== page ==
Superbly structured second LP from the New Yorkers, but it’s missing a certain something.
Mike Diver 2011
Enough bands have lost members and gone on to greater successes for the departure of founding member Tyondai (son of Anthony) Braxton to, on paper, not significantly impact on the chances of Battles’ second album matching the acclaim of the New Yorkers’ remarkable debut of 2007, Mirrored. But the reality here is rather different. Although predominantly an instrumental ensemble, Battles’ breakthrough came with the Braxton-voiced (albeit effects-laden) Atlas, a powerful single which has since made its way into mass-media ubiquity. Without his presence – the human-after-all angle – Battles could easily be short an element which was so important in their emergence from the indie underground.
To combat this threat, the remaining trio – John Stanier, Ian Williams and Dave Konopka – have enlisted a cluster of guest contributors, ranging from Gary Numan to the margins-occupying likes of Matias Aguayo and Boredoms’ Yamantaka Eye. Completing the vocal line-up is Kazu Makino of Blonde Redhead, fellow New Yorkers with a penchant for pushing the indie-rock envelope. But her track, Sweetie & Shag, comes over like a Blonde Redhead song remixed rather than a Battles one with a new set of pipes at the forefront. Her voice is simply that recognisable, and it can only overpower the rambunctious rock around it. Sundome is rather more balanced, but the pseudonym-loving Yamantaka seems to have been given only an auto-pilot jam to work with, the closer lacking the energy of earlier efforts.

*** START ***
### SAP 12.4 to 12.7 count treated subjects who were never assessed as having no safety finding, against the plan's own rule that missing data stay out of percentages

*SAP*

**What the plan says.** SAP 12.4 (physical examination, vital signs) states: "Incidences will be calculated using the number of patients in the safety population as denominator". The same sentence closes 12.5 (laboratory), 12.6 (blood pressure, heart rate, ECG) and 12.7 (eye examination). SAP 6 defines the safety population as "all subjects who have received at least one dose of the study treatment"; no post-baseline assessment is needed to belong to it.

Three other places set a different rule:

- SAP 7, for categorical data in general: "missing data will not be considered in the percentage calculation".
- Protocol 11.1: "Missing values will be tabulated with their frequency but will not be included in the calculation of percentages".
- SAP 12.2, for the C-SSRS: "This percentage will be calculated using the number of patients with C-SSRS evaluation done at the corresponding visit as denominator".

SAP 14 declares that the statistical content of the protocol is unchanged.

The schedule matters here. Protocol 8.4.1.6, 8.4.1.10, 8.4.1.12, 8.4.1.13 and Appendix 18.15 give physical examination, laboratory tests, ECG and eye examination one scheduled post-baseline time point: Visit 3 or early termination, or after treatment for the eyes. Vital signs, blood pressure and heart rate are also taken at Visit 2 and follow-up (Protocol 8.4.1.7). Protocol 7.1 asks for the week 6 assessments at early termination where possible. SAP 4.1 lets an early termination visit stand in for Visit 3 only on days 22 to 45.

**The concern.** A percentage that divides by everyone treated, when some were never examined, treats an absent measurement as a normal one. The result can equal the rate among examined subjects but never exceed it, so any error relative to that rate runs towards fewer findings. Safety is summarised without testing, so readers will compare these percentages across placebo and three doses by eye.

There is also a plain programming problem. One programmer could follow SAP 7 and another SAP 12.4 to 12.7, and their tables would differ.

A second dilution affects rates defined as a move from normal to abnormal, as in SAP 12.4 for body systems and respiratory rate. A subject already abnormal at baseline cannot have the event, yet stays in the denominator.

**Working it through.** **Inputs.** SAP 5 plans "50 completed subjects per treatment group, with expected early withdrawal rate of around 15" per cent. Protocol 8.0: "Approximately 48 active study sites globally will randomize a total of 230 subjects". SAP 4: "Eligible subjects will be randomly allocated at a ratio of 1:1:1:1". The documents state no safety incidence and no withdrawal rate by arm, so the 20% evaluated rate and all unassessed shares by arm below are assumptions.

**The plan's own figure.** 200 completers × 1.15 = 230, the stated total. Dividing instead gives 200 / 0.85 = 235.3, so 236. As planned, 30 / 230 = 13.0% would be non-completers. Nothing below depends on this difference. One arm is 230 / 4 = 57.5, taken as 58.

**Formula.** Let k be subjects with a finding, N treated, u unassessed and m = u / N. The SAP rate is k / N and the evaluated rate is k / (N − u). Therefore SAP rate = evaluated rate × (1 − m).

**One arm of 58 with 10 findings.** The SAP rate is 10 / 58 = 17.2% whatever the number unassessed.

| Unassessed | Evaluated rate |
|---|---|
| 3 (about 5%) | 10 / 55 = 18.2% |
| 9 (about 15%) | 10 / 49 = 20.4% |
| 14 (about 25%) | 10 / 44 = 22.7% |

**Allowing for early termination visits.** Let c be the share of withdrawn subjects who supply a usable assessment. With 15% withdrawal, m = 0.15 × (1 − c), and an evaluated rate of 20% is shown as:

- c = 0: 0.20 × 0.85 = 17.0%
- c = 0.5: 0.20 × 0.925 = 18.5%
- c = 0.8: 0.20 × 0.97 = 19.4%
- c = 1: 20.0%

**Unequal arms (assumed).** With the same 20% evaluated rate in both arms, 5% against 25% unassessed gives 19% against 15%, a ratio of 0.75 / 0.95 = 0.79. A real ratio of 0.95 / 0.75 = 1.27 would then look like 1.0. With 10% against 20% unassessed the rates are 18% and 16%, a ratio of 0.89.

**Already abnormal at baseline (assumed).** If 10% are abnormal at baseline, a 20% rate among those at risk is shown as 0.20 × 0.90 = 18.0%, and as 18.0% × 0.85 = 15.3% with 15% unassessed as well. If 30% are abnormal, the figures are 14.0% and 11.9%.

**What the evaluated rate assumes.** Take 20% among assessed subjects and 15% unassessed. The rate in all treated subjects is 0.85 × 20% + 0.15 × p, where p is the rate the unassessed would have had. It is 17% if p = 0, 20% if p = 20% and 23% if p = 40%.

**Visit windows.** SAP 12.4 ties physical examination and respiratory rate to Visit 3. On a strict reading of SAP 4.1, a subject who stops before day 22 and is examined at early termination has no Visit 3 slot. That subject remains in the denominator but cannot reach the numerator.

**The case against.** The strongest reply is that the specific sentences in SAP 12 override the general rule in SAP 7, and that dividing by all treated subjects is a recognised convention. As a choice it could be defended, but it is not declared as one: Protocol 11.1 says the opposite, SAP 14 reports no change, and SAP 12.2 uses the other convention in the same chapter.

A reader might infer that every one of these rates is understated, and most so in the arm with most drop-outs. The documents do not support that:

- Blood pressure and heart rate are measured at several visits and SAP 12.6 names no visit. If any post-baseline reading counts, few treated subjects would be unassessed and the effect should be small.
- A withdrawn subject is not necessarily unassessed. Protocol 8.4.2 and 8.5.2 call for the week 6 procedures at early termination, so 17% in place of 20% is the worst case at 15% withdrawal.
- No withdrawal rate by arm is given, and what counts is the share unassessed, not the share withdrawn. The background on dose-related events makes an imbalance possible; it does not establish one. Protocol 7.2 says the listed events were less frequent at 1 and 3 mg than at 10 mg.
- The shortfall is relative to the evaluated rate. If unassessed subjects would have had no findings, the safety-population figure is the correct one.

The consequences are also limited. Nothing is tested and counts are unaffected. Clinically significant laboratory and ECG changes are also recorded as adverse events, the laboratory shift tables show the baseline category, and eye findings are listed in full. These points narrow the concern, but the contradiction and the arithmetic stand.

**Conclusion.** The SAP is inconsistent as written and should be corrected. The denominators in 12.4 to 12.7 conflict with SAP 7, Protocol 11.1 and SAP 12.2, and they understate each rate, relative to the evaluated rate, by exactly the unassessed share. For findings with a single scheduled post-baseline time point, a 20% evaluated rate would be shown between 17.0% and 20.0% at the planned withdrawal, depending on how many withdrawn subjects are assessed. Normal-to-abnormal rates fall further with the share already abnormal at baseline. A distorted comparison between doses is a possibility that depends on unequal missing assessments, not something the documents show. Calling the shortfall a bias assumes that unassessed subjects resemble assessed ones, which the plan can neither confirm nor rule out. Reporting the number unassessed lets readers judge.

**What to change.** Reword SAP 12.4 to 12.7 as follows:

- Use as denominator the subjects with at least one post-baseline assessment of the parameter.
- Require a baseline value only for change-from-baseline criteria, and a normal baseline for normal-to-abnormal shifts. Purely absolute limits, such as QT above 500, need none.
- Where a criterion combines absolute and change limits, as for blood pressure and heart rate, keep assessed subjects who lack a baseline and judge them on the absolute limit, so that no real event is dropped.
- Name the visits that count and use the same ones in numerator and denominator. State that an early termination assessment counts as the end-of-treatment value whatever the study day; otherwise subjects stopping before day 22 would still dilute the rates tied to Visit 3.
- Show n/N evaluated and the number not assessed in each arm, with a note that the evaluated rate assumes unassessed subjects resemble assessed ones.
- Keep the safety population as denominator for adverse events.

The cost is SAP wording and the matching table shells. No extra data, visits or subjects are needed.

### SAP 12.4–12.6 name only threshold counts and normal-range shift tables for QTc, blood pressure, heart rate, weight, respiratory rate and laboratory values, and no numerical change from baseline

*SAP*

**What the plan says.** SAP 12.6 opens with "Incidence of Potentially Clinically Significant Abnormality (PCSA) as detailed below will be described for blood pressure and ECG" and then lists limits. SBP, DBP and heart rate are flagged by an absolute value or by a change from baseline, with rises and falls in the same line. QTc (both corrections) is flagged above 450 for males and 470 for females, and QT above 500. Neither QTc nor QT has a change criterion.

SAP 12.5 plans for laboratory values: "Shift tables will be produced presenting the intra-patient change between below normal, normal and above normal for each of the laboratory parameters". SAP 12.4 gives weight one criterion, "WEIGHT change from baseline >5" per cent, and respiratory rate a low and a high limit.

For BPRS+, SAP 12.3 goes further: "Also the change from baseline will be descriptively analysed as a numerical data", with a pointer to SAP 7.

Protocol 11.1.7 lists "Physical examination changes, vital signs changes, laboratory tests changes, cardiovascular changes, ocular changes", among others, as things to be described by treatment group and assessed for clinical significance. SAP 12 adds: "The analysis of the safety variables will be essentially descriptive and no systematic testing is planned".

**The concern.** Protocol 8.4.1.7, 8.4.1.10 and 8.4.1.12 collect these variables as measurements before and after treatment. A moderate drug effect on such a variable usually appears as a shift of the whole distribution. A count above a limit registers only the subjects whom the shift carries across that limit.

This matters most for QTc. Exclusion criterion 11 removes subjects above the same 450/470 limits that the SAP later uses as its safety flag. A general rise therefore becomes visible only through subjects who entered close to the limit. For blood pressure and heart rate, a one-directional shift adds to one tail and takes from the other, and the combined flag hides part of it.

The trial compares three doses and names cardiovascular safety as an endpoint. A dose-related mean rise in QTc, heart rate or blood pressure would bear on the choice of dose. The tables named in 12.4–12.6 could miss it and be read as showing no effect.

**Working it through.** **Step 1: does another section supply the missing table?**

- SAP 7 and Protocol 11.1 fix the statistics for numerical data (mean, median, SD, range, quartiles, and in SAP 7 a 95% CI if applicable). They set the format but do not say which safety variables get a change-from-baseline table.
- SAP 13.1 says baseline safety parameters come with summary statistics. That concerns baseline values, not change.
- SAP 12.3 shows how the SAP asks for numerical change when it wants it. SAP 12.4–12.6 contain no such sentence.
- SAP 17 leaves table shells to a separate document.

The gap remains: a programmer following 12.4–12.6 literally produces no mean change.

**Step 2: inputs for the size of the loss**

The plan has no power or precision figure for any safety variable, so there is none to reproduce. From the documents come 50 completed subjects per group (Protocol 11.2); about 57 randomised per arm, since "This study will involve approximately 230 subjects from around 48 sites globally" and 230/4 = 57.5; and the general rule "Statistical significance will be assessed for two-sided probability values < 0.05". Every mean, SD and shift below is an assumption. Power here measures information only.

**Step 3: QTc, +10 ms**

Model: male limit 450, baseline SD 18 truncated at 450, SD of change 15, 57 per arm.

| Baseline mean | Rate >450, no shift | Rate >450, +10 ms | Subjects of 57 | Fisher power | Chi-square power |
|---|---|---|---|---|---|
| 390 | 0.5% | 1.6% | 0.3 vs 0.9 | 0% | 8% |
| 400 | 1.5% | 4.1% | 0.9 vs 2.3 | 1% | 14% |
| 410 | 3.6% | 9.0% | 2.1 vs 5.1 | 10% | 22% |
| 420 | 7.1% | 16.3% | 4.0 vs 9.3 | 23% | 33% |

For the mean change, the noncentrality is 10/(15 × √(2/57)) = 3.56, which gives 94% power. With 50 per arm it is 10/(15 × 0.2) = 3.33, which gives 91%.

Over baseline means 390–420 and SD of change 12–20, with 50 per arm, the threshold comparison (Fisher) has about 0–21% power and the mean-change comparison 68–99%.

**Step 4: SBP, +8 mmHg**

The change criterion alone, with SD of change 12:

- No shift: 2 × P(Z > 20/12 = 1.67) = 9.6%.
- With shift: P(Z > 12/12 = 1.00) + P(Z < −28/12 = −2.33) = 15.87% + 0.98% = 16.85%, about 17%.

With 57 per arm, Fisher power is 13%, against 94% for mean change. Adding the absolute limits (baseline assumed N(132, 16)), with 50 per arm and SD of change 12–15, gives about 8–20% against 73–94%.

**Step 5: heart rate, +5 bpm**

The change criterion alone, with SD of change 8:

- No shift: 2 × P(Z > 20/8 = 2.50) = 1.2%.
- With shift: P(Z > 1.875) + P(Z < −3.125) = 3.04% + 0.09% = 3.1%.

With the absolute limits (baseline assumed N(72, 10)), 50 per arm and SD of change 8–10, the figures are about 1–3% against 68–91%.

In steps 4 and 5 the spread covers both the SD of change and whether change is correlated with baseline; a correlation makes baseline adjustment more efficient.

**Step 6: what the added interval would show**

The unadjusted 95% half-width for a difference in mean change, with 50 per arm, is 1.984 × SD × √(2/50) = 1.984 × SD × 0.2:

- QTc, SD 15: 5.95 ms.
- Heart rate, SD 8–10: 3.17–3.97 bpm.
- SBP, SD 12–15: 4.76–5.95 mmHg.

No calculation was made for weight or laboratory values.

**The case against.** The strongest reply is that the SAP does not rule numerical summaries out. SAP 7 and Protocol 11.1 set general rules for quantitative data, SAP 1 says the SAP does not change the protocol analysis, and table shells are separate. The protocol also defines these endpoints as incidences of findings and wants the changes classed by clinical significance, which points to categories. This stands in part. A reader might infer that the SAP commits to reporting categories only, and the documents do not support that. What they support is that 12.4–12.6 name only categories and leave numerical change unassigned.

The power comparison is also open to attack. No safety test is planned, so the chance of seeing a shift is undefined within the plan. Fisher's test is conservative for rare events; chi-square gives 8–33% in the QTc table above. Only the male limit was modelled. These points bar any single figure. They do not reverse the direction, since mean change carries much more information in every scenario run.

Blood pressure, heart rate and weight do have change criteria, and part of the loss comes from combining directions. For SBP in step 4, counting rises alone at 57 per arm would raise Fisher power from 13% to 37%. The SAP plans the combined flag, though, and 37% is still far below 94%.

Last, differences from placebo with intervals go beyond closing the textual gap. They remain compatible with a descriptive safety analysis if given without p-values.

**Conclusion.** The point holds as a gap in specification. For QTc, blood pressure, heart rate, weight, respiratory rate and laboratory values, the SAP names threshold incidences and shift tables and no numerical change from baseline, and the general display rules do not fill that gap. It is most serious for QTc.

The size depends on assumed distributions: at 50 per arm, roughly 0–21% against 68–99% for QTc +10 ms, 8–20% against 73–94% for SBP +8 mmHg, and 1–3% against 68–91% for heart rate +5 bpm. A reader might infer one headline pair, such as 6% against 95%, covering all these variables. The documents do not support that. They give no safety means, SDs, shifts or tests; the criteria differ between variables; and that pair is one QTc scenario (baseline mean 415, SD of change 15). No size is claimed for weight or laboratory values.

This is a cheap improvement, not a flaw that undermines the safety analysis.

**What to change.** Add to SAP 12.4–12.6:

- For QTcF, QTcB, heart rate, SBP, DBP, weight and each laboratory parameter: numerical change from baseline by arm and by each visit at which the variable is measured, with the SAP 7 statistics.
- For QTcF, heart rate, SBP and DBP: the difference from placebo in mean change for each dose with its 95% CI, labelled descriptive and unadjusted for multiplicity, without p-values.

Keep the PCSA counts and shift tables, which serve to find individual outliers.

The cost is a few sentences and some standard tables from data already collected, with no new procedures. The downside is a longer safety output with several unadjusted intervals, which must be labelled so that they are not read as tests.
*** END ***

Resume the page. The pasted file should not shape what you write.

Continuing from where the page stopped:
Everything on Gloss Drop is excellently performed – the players are seasoned professionals, and with Battles a going concern since 2002 there was never going to be any sloppiness on show. However, whether this set represents a significant step onwards from Mirrored is questionable. When tracks remain instrumental, attentions can wander, and arguably there’s nothing here with the immediacy of the vocal-free Tras single of 2004. White Electric should raise many a pulse, and opener Africastle does everything the fair-weather Battles fan wants from them: it’s technically assured, tremendously structured, and you can dance to it. But the basic formulas remain much as they were almost a whole decade ago.
Fine though the instrumentals are, one of the vocal cuts proves to be the most memorable song here. And it’s not the Numan number: My Machines is an overly busy affair that suffocates the electro pioneer with twinkling keys and chasm-opening percussion. It’s Chilean artist Aguayo’s Ice Cream – rightly this album’s lead single – that really shines: a dazzling four-and-a-half minutes of grunts and groans, chimes and clatter, pings and zings and bells and whistles and the kitchen sink, it’s every bit as brilliant a treat as its titular inspiration. That it’s the track here that most closely resembles Battles with Braxton in the fold is evidence enough that this band is missing a vital organ. Sadly, it would appear to be the heart.